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Why does it matter what kind of random number generation is used during key generation?

E.g. this answer states 7-8 words selected truly at random make a strong password. My problem's with the "truly" here. My thinking is - whatever key I chose with whatever random number generator, the information isn't available afterwards and an attacker can never know which random number generator I used, so he cannot use that to break the key. On the other hand, I can use "just count up" or a super sophisticated hardware generator and both might come up with "12345678" as a key. Of course, an attacker would start with trying keys like "111111" or "3456789", so he will break "12345678" earlier than, say, "93298762", but "using a good random number generator" or "selecting truly randomly" does not mean I cannot get "12345678" as key.

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    $\begingroup$ For things like PIN's there is an additional check in case that the chosen PIN is indeed likely to be guessed (and in addition, if it is a PIN that is easy to recognize by somebody that is shouldersurfing). However, a symmetric key should have 128 bits or more of entropy. In that case the chance that you would choose such a number is abysmally small. And for an attacker to just check for that kind of number if they know that a random process is used would not make much sense. $\endgroup$ – Maarten Bodewes Dec 29 '19 at 20:59
  • $\begingroup$ I'm not sure if it would be useful for passwords, but generally some kind of quality requirements are implemented (choosing symbols and such). Human's are terribly bad random number generators, and if an attacker would assume that at least part of the passwords would be human generated, it would give the attacker significant advantage (oh dear, that last sentence derailed, but you get what I'm saying I suppose). $\endgroup$ – Maarten Bodewes Dec 29 '19 at 21:02
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    $\begingroup$ "selecting truly randomly" does not mean I cannot get "12345678" as key." But you get it with probability 10^{-8} and such "regular" strings are rare $\endgroup$ – kodlu Dec 29 '19 at 23:43
  • $\begingroup$ "and an attacker can never know which random number generator I used" Why do you believe that? There are many random number failures over the years: Debian OpenSSL being one very prominent example. Also, keys don't need to be random, they need to be unpredictable. Random is one way to achieve that, but there are other ways. $\endgroup$ – Swashbuckler Dec 30 '19 at 2:01
  • $\begingroup$ Passwords and words are not keys. That really has to be emphasized. The difference is, what kind of requirements you put on the entropy compared to the "length" (and possibly the encoding). Also: Fixed strings have 0 entropy. Looking at specific ones is pretty much useless when looking at entropy. $\endgroup$ – tylo Jan 1 at 15:13
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When humans generate random key, there is some bias. For instance, in your example "93298762" there are only 2 turning points where as normally there should be 4 (you can argue that it is a single sequence and it is not long enough to seriously speak about statistics, but nevertheless...)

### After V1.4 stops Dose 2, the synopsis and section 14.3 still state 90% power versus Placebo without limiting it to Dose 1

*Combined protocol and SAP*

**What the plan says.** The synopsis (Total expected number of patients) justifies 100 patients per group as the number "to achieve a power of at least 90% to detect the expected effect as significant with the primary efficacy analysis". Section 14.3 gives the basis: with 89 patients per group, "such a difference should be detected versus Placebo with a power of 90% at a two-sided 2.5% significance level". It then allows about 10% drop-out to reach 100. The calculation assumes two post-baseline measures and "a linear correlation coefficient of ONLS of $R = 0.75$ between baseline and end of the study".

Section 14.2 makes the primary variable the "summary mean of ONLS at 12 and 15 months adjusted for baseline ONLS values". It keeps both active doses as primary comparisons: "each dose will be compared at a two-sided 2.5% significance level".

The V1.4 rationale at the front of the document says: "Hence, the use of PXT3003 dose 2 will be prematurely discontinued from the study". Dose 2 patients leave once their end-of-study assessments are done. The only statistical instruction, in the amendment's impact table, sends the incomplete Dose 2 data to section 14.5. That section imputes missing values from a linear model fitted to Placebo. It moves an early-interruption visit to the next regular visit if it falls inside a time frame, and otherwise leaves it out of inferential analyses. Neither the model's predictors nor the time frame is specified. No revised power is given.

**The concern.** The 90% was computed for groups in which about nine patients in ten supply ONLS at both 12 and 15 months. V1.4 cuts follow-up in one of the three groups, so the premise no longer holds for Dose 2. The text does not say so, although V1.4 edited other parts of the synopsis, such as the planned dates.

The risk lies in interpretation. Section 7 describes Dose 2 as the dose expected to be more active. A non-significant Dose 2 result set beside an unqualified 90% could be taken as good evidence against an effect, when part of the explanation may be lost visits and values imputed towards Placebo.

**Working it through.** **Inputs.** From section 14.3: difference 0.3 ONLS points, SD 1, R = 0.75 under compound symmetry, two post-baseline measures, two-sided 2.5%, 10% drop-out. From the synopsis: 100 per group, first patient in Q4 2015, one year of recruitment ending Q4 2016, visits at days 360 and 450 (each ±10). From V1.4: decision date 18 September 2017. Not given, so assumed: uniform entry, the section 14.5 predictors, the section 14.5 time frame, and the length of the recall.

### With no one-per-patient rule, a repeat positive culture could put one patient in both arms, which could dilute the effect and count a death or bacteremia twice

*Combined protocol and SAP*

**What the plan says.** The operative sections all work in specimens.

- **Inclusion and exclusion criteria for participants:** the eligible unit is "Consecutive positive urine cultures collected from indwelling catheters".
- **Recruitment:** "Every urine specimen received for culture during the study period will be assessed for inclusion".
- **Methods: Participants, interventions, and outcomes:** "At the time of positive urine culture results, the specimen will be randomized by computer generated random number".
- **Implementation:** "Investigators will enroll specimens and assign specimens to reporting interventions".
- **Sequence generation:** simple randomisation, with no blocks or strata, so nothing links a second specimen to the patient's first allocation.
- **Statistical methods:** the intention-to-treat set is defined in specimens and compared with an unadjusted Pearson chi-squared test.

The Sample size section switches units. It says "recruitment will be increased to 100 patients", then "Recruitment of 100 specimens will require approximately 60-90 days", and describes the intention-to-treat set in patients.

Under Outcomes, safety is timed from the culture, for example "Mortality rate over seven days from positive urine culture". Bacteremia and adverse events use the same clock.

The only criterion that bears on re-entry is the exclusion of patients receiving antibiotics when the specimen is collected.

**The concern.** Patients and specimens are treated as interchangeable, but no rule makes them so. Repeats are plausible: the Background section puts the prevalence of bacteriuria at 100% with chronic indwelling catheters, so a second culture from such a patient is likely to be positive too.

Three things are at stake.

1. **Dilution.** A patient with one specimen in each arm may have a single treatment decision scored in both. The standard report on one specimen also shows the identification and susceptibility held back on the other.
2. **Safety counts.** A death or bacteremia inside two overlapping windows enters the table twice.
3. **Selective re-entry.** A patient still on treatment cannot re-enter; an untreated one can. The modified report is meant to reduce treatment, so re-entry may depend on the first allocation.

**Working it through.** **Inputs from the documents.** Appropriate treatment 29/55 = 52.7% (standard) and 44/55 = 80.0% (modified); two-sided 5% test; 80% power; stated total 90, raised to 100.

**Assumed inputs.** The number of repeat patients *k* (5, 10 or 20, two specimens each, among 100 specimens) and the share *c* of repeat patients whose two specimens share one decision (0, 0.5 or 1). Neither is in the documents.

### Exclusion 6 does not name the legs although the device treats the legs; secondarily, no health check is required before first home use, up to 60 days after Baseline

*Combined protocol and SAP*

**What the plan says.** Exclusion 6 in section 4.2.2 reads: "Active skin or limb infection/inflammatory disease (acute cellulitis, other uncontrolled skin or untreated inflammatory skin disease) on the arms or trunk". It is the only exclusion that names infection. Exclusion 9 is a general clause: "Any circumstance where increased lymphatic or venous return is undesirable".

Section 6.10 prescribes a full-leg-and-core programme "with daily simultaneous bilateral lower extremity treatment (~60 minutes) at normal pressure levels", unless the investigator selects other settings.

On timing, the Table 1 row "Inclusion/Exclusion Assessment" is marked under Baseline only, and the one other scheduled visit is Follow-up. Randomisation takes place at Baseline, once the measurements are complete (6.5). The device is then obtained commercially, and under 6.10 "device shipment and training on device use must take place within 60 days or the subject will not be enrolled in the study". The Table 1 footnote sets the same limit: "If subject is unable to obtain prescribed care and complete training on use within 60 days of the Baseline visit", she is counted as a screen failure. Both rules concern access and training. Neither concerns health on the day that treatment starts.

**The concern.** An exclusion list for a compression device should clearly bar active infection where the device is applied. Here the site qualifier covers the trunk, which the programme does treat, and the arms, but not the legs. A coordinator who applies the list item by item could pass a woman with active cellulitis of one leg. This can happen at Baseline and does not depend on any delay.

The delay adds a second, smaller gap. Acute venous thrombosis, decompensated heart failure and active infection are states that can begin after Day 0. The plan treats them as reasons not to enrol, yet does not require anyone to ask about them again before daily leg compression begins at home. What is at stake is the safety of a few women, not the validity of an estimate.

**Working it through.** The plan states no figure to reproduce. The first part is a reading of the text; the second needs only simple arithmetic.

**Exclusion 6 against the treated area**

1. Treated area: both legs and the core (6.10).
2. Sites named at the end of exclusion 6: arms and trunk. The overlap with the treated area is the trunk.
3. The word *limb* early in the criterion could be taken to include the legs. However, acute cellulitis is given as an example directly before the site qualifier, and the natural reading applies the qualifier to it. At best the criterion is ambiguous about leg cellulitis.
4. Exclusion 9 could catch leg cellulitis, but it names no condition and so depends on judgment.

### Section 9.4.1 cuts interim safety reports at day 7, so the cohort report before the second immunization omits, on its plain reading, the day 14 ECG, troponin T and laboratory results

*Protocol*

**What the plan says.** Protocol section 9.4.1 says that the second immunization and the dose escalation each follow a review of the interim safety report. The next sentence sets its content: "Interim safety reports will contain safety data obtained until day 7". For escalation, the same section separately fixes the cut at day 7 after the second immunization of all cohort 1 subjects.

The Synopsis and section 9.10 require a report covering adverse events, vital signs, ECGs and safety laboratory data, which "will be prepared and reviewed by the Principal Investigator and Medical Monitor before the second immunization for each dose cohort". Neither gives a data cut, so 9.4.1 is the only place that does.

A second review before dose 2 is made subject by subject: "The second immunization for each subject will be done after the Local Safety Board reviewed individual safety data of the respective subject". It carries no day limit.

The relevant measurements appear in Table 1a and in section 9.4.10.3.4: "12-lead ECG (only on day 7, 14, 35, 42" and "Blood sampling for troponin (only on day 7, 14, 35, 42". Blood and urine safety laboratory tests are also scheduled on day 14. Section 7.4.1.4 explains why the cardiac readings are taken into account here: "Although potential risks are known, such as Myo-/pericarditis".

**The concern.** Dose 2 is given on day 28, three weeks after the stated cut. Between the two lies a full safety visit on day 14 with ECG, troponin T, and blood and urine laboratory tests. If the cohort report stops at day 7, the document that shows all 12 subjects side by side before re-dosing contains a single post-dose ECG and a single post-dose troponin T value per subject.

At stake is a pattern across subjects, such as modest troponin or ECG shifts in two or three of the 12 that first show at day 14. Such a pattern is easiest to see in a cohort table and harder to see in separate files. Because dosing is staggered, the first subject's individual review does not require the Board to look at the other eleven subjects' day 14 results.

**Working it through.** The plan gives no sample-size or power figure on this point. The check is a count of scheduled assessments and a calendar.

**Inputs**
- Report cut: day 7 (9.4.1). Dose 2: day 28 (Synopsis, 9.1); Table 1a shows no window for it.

Even if an attacker does not know what generator you used, it makes sense for him to check first (after dictionary) the keys that a human would generate. This reduces essentially the entropy and thus the resources needed to brute-force the key. That's why it is important that generator has much entropy.

In cases where a human participation is possible, like password generation, a good generator will eliminate keys that have relatively high probability to be generated by a human (dictionary keys, keys with human specific anomalies). That's why when such generator generates a key "12345678" it would eliminate it and proceed with generating until the likelihood with human generated keys is below some threshold.

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  • $\begingroup$ Could you expand upon what you mean by the expected number of 'turning points' in the context of randomness? Does this refer to the strength of keys? $\endgroup$ – mikerover Dec 30 '19 at 0:16
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    $\begingroup$ The number of turning points in a random sequence of n elements is expected to be 2/3x(n-2). In this example a sequence of 8 elements should have 4 turning points, where as it has only 2: element "2" at position 3 and element "9" at position 4. $\endgroup$ – mentallurg Dec 30 '19 at 0:28
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Being truly random is necessary in certain situations; for example during part of a key exchange protocol, where a permanent master key is used to encrypt less expensive session keys to send over.

If the process of key generation were to be "deterministic", an adversary could otherwise guess the next session key that we'll use, or perhaps even manipulate the user into selecting a session key of their choosing.

EDIT: As an aside, take pseudorandom generation. All that is required in order to discover and reproduce a pseudorandom sequence is the algorithm used to generate it and the initial seed. Therefore, the entire sequence of numbers is only as powerful as the 'randomly' chosen parts - but a given seed will always determine the same pseudorandom number!

See:

Random V Pseudorandom

GENERATION AND TESTING OF RANDOM NUMBERS FOR CRYPTOGRAPHIC APPLICATIONS

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